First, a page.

Though the context may be a segregated one, the learning does not need to be. In this example, teachers in racially segregated classrooms can guide their students to unpack the reasons different perspectives exist on a topic and learn how to engage with others, perhaps in desegregated classrooms, who hold different perspectives. They also learn to have disagreements that are not disagreeable, a worthy skill to develop. Overcoming the physical barriers that segregate students supports them to develop real relationships, to understand and practice the civic discourse that has become so hard to find recently.

This leads to a second point: connect teaching to life. What are we preparing our students for? Think: is every lesson in my classroom or school driving towards the answer to that question? If our lessons help us prepare students for life and not just the next assessment, our teaching helps to close the gap that segregation creates. Conversations become less about what is in the textbook and more about what is in the world. The most skilled teachers follow Freire’s advice to “teach the word and the world,” (Freire, 2007) driving students to learn a literacy that works for books, people, and community-building. Here are some examples:

  • Ask third-grade students to share with one another why they need to understand what the text says explicitly and make logical inferences from it. Where and why might they need to do that in real life? The goal is for students to understand that what is meant may not be what is said and what is said may not be what is meant. What might happen if they DON’T know how to do that?
  • Ask sixth-grade students to analyze how two texts by different authors analyze similar themes in order to build knowledge. Where and why might they need to do that in real life? Answer: People have differing opinions on the same set of facts; I will need to know how to build a perspective and back it up. How will they know who to believe?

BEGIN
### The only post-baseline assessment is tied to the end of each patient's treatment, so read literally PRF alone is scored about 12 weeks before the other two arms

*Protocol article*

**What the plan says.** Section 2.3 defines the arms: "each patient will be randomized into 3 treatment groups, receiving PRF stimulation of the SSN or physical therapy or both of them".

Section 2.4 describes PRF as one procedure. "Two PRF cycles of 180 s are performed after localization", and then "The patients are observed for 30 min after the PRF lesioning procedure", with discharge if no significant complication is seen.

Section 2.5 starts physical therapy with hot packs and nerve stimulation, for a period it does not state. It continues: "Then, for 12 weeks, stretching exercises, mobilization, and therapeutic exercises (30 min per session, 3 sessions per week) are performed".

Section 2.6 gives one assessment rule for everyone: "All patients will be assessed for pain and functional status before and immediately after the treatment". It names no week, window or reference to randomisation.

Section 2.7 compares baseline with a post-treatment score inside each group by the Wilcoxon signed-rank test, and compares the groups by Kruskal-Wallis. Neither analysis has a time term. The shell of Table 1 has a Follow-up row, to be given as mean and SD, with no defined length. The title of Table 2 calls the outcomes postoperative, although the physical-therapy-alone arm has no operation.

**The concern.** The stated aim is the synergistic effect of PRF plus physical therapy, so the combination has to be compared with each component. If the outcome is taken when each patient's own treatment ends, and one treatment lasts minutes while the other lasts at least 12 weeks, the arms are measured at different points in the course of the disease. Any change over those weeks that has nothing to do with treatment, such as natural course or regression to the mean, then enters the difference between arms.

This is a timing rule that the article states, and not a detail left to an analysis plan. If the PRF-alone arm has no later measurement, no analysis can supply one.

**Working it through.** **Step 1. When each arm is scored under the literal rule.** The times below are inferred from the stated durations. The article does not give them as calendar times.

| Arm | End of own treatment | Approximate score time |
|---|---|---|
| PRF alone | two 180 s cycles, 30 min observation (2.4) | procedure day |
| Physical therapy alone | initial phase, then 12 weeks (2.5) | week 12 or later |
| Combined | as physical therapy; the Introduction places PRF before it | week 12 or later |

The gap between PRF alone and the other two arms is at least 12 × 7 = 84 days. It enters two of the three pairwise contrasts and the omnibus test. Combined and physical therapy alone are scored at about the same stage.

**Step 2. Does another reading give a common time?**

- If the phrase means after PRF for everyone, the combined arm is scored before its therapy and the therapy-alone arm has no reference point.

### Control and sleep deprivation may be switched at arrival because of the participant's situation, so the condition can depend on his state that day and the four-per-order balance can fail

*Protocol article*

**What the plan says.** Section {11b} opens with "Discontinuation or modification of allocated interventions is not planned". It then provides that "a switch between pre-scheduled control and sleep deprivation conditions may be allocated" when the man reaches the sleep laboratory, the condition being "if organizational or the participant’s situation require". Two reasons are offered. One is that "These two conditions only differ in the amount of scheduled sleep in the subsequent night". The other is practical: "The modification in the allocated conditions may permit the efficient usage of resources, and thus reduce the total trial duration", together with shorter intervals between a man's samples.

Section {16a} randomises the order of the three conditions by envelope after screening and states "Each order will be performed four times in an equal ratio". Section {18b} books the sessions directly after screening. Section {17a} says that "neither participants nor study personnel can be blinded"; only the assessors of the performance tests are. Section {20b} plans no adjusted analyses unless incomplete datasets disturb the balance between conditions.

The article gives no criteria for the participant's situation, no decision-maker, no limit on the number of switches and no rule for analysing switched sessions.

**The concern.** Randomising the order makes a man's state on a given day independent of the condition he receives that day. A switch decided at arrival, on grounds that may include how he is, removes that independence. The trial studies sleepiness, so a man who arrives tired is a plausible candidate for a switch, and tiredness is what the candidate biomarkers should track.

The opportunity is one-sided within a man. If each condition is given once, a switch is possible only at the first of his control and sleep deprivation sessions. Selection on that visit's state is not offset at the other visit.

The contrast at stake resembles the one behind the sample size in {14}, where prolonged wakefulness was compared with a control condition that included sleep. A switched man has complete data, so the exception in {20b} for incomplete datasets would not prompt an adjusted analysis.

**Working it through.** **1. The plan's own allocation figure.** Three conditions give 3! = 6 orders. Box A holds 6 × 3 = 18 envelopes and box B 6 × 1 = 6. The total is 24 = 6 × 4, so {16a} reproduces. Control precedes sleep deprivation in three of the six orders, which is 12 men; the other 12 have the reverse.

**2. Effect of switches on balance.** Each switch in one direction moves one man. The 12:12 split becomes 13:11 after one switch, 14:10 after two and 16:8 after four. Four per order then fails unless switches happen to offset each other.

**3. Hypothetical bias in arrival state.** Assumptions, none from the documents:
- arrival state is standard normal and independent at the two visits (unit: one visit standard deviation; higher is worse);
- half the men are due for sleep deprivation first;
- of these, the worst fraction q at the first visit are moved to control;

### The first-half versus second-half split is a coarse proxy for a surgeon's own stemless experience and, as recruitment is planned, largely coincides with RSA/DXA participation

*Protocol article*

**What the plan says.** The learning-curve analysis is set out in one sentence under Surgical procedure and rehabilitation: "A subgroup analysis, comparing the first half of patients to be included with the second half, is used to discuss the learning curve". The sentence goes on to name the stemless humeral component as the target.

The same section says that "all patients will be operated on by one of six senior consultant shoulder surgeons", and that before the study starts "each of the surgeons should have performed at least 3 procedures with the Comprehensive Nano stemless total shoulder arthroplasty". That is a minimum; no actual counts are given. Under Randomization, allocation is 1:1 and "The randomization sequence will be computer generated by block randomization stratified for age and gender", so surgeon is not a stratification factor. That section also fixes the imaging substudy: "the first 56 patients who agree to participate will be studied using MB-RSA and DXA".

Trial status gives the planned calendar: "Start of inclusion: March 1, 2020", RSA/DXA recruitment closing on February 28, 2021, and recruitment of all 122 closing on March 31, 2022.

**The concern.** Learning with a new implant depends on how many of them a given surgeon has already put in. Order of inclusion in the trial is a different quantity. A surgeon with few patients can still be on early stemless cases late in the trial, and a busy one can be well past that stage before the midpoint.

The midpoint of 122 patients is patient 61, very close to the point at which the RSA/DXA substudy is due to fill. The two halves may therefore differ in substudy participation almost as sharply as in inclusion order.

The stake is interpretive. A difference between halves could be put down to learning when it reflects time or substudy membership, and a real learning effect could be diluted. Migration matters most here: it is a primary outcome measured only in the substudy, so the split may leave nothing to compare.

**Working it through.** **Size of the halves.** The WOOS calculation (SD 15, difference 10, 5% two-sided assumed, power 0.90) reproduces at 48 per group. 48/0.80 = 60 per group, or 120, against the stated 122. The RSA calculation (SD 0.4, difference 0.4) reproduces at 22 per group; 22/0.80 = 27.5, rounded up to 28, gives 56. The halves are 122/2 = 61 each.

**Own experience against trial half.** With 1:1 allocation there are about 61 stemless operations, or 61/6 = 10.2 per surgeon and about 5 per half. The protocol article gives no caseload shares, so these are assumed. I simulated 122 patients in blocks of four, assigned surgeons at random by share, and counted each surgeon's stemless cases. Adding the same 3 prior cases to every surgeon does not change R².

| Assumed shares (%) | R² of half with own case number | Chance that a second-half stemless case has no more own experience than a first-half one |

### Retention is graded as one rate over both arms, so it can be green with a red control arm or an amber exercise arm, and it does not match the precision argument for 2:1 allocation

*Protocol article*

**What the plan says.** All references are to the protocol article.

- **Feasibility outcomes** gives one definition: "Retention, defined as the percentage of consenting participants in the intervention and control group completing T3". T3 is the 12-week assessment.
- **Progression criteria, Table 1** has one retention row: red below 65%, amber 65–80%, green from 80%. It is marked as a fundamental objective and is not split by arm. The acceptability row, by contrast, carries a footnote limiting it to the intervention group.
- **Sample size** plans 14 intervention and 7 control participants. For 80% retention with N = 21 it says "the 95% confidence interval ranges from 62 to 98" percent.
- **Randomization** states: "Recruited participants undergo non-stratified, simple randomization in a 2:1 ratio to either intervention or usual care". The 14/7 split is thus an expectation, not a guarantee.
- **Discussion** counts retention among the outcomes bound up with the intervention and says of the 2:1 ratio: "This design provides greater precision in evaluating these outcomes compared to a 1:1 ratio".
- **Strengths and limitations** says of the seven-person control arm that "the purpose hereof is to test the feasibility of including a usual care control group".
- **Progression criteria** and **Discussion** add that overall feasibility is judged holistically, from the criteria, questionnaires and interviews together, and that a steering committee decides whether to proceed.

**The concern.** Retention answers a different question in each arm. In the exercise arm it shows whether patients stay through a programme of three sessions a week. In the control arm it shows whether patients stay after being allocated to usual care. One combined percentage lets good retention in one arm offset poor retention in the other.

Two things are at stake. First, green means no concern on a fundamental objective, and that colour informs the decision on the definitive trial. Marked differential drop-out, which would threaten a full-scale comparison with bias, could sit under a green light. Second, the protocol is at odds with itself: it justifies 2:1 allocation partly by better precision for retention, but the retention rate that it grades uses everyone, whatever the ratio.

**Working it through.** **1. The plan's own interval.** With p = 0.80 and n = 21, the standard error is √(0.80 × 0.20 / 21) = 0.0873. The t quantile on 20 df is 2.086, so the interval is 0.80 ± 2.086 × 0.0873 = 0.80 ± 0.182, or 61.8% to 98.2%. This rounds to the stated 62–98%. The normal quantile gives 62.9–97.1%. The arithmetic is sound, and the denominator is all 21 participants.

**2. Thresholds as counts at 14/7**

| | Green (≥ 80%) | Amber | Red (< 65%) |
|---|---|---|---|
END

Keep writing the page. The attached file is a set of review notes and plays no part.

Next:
• In Algebra I, ask students to translate the system of functions to an analysis of relationships in their own lives, texts they’ve read, or movies they’ve watched. Where and why might they need to do that in real life? Sometimes relationships get clouded by the presence of others and the systems articulated by functions in math aren’t as clear outside of math. What are the benefits of using that translation in different settings?
  • In 10th grade Social Studies, ask students to analyze events in a text, working to determine whether earlier events caused later ones or simply preceded them. Where and why might they need to do that in real life? Answer: I could mistakenly think that something caused something else and act on that mistaken belief, to my detriment and the detriment of others. Why and where does causality matter in the world?

 

When we center our teaching on questions beyond the textbook, we start to create the type of pedagogy that is relevant to students, which then drives their deeper engagement. What students are learning starts to feel as if it matters, as if it is meaningful beyond the four walls of a classroom. Suddenly, learning becomes less of a chore or a race to finish, and instead, the foundation of a life that can be carefully examined and well-lived.

Third, grounded self-exploration is possible and impactful. In our segregated spaces, we sometimes limit ourselves to the hokey activities that have been around for decades, like “International Day,” where we eat foods and wear clothing to represent a country. Or, we have the single student of a different race answer a question on behalf of the entire racial group, in a move that has disempowered learners repeatedly. Instead, we could turn our segregated spaces into mini-action research labs, where we purposely explore the diversity within our perceived sameness (Lee, Menkart and Okazawa-Rey, 2008).

In such a space, a high school Government class might hold the same in-school election of local or national candidates, as has been done for years. Leading up to the election, however, students could research candidates’ positions and the positions of their party and engage in debates serving on a side that is not naturally their own. This setting would force a deep exploration of the details behind a 30-second TV advertisement and build a case for diversity of thought where there initially may have appeared to be none.

A class of 3rd graders might share all the different ways to build and sustain friendships and try them out with the class next door. In these examples, students learn about the diversity within segregated spaces, and begin to expand their definitions of themselves beyond race and ethnicity to politics and friendship.